New Dilemma

If its not one thing, it's another, isn't it?

I found myself back in hospital on Friday with more chest pains and lethargy, but since my cardioversion just over a week ago, despite too many Ectopics and a few runs of double beats too, I've remained in NSR. I'm pleased to report that all the tests came back normal and had the opportunity of discussing my entire history with a fabulous American doctor, who just after his hand over took the trouble to spend well over an hour with me....... Talk about educational.

On Sunday, I finally had a free day of any symptoms, but today they were back with a vengeance and have left me somewhat confused. I wondered if anyone here had experienced any of the following, and I'd be very grateful for your thoughts.

My normal resting heartbeat is between 58 & 60 bpm.

Early this afternoon my heart rate dropped to 50bpm, I felt a slight fluttering in my chest, a few palpatations and a band of pain that went right around my middle to lower back. Whilst I didn't feel my heart racing, my Sportsline Duo ECG accurate watch monitor, (which I've worn these past couple of days) went totally nuts.

For several hours later, I felt like a drained car battery. I can't find any other way to describe it.

As a result of Fridays trip to hospital, my medics have arranged another treadmill test and more tests are bound to follow.

One thing the doctor told me that I don't quite get is that AFib can sometimes be fast but show as a slow beat because some of them are actually missing? Has anyone else experienced anything like this?

Thanks again. You are all absolutely amazing and I'm proud to be a member of this forum.


11 Replies

  • Definitely on home monitors the heart can be fast but the device cannot pick them all up, and if irregular it will show the ones it does pick up. On mine, if its too fast it shows up as an error, but if just moderately fast (117-125) then it will pick up some and maybe show my h.beat is 71 or something. But my monitor shows the heartbeat is irregular. Once in the Urgent care they had to finally go to the ekg to get my rate. Even their more sophisticated monitors couldn't read it.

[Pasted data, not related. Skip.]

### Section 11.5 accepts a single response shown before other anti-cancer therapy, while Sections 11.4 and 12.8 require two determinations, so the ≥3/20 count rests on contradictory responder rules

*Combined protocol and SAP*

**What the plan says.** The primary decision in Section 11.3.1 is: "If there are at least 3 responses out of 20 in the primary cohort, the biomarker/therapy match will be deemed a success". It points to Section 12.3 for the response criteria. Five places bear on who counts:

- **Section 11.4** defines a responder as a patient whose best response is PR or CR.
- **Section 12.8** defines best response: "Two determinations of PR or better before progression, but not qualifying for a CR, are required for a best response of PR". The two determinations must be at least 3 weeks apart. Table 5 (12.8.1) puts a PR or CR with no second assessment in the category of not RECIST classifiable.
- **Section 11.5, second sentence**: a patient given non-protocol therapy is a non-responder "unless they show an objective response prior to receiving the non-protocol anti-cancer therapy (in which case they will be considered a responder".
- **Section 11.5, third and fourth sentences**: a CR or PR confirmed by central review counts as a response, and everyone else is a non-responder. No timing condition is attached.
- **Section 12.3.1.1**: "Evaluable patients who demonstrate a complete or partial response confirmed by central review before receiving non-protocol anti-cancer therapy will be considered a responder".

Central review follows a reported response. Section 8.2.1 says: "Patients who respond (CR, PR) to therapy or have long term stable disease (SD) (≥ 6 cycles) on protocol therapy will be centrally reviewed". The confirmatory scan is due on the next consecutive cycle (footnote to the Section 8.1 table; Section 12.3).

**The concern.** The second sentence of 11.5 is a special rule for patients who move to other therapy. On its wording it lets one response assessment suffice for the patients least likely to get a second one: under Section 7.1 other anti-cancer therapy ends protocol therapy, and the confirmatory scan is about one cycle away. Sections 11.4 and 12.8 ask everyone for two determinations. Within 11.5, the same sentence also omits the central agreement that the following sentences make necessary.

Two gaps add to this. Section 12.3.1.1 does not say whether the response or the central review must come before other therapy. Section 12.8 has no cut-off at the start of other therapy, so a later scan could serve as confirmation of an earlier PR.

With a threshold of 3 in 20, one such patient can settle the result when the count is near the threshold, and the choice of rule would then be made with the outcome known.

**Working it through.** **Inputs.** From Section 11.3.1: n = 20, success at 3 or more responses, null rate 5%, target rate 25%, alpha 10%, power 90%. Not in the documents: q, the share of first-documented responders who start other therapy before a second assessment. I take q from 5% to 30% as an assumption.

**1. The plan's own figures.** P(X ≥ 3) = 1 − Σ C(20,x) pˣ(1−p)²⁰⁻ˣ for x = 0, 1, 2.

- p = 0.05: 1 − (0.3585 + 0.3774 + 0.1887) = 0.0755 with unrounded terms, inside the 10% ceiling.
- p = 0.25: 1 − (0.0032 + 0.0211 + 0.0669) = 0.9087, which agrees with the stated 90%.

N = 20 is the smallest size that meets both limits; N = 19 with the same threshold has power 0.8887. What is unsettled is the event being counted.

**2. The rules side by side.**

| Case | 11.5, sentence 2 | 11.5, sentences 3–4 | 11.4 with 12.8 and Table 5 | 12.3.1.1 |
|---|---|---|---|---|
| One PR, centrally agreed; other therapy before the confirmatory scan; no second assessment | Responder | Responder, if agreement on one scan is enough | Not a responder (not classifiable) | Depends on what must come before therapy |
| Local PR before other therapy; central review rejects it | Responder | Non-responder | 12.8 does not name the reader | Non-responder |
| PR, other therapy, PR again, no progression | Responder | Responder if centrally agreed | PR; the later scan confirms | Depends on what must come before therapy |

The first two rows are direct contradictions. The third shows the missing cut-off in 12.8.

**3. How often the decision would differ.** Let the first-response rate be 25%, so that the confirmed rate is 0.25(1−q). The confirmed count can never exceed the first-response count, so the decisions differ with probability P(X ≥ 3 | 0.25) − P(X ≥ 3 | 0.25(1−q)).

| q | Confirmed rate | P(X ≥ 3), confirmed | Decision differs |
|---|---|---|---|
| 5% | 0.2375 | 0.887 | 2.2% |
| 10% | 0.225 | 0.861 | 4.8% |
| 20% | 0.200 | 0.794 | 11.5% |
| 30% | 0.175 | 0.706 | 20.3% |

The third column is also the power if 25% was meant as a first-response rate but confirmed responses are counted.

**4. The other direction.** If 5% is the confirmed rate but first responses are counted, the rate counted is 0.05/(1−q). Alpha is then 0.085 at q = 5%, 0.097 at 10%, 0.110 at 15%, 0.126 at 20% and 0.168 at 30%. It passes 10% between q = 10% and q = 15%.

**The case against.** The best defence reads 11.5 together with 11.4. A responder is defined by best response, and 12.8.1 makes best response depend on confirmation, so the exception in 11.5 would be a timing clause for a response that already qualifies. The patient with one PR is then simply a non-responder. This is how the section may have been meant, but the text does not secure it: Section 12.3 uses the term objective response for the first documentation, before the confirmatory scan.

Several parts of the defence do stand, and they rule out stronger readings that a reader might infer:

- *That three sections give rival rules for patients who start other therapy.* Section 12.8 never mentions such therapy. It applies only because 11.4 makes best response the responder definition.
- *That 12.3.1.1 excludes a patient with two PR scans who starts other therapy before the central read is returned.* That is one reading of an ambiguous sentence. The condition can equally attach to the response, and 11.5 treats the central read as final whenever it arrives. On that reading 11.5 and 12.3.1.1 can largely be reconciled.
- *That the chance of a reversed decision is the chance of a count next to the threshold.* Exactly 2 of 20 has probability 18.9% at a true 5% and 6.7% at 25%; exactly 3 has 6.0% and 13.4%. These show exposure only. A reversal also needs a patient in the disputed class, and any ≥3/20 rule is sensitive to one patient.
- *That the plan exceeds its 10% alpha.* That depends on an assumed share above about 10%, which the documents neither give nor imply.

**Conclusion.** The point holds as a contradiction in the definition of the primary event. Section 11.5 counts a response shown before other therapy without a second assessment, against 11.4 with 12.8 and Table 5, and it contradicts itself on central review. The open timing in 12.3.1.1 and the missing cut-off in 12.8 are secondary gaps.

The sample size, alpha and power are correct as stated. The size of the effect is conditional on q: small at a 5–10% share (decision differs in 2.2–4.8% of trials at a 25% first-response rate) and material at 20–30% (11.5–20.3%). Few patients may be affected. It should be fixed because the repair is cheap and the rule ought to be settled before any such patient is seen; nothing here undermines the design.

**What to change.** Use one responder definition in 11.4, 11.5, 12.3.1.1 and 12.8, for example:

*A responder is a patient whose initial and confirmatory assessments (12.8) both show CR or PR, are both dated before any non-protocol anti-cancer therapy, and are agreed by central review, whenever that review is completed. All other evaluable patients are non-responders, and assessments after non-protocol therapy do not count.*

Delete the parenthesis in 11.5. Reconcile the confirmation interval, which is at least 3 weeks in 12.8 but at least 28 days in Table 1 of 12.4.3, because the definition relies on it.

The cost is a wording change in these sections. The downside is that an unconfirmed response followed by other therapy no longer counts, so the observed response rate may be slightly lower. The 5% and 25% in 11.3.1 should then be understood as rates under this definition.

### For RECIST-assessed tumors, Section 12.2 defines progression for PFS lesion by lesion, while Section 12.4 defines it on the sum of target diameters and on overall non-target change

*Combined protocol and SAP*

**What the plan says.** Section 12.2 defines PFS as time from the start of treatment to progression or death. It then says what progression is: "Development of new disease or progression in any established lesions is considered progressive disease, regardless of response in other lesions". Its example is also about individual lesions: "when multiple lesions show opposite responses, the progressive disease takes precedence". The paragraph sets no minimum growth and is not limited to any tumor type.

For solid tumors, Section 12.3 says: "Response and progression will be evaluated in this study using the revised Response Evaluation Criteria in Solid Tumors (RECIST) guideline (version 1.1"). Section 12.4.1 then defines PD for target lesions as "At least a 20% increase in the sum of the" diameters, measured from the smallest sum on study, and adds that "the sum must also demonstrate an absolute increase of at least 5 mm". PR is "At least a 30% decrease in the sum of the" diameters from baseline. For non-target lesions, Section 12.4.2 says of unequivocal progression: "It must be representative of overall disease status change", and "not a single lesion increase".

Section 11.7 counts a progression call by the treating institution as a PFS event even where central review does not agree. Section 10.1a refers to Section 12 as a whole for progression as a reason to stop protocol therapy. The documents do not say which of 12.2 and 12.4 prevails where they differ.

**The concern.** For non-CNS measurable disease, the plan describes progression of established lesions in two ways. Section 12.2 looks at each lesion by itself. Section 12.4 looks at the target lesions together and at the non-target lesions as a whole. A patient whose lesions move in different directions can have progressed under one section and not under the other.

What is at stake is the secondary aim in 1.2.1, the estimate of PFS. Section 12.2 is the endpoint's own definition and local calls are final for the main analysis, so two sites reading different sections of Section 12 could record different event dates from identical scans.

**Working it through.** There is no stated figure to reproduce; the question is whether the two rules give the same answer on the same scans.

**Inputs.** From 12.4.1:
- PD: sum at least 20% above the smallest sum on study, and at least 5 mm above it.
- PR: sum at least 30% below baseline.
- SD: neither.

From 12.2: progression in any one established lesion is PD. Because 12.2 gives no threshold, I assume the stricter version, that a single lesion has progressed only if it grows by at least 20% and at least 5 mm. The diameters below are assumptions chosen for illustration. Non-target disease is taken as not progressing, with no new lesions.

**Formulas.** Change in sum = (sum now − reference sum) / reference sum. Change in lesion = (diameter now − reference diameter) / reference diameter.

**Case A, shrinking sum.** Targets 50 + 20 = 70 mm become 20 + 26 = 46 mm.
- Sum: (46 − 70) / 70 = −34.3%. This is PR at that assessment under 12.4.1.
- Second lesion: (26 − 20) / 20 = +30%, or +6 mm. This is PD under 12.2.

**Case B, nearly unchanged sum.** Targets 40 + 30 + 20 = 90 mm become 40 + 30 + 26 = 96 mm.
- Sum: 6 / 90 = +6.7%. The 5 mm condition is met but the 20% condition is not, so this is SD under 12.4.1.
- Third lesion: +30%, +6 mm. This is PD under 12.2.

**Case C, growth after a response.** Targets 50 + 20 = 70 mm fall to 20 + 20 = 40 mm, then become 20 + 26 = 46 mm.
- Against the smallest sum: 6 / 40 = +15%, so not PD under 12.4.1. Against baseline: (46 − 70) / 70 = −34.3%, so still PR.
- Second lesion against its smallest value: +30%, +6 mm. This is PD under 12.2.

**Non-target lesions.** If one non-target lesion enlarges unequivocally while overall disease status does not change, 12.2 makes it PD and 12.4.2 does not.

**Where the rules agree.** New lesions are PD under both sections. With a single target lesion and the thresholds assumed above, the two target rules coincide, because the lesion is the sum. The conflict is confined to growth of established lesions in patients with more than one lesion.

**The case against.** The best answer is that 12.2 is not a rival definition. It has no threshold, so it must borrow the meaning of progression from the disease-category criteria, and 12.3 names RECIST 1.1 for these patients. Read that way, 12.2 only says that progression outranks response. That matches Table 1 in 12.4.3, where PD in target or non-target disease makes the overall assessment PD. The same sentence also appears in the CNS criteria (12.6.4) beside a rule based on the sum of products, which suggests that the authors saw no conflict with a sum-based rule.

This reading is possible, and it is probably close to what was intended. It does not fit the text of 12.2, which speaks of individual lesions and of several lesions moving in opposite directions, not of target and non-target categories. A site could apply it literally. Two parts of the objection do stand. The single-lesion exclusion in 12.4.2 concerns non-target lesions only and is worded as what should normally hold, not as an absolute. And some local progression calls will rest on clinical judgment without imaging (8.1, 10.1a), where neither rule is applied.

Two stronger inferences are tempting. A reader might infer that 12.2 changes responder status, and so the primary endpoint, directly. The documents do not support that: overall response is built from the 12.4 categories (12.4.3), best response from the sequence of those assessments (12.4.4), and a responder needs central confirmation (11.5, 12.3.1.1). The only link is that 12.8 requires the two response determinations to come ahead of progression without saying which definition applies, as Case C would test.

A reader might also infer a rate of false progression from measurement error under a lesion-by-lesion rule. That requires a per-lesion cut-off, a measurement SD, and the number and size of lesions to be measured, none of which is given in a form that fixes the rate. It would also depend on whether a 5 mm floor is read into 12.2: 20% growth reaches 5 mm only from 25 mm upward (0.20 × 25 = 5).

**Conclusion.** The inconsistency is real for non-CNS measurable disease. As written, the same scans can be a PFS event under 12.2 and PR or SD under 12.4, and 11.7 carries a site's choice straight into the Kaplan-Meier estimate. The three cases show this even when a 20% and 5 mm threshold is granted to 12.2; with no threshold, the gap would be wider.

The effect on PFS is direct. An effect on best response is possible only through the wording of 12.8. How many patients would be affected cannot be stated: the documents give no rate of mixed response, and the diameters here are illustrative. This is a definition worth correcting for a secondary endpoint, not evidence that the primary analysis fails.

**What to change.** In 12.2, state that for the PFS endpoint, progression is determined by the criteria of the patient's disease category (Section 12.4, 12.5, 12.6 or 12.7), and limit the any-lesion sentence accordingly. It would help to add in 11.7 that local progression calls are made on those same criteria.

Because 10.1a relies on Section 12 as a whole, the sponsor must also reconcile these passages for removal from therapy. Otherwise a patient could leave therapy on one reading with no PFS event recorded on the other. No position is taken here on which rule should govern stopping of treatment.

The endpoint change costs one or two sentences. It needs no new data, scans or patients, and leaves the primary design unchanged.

Are you on a medication that could be responsible for the symptoms, a pulse too slow, etc? Sometimes beta blockers drop it too low and you might have to adjust the dosages. I have found that when it drops too low it can set off irregularities. Sounds like you have a good doctor to discuss things with.

  • I agree re home monitors. Useless in AF and only serve to confuse. The only reliable thing is a 12 lead ecg. Other things may tell you that you have a problem but only a 12 lead will show what it actually is. When I did some random testing last year with a hand held device we found a number of people who we then did 12 lead ecg on and only two of them had AF whilst the other nine had different arrhythmias. The total sample was 85.


  • True, but one can learn to read & decipher the home monitors and sort the kinds of arrhythmias for the most part - at least on my Omron M3 blood pressure/heart rate machine I am able to. But then i have very clear body signals for each kind of arrhythmia so it's like a confirmation...and not everyone has such clear symptoms. I don't know anything about the hand devices, my guess is that they are not as reliable as the Omron M3. But you are right in that a 12 lead ecg is the only thing that can show, for example, no P-waves...and specifically whether a PAC or a PVC or other things.

  • Yes, I am on Bisoprolol that does slow my HR but things seem to kick off at 50bpm. Right now my HR is sitting on 58 and s absolutely fine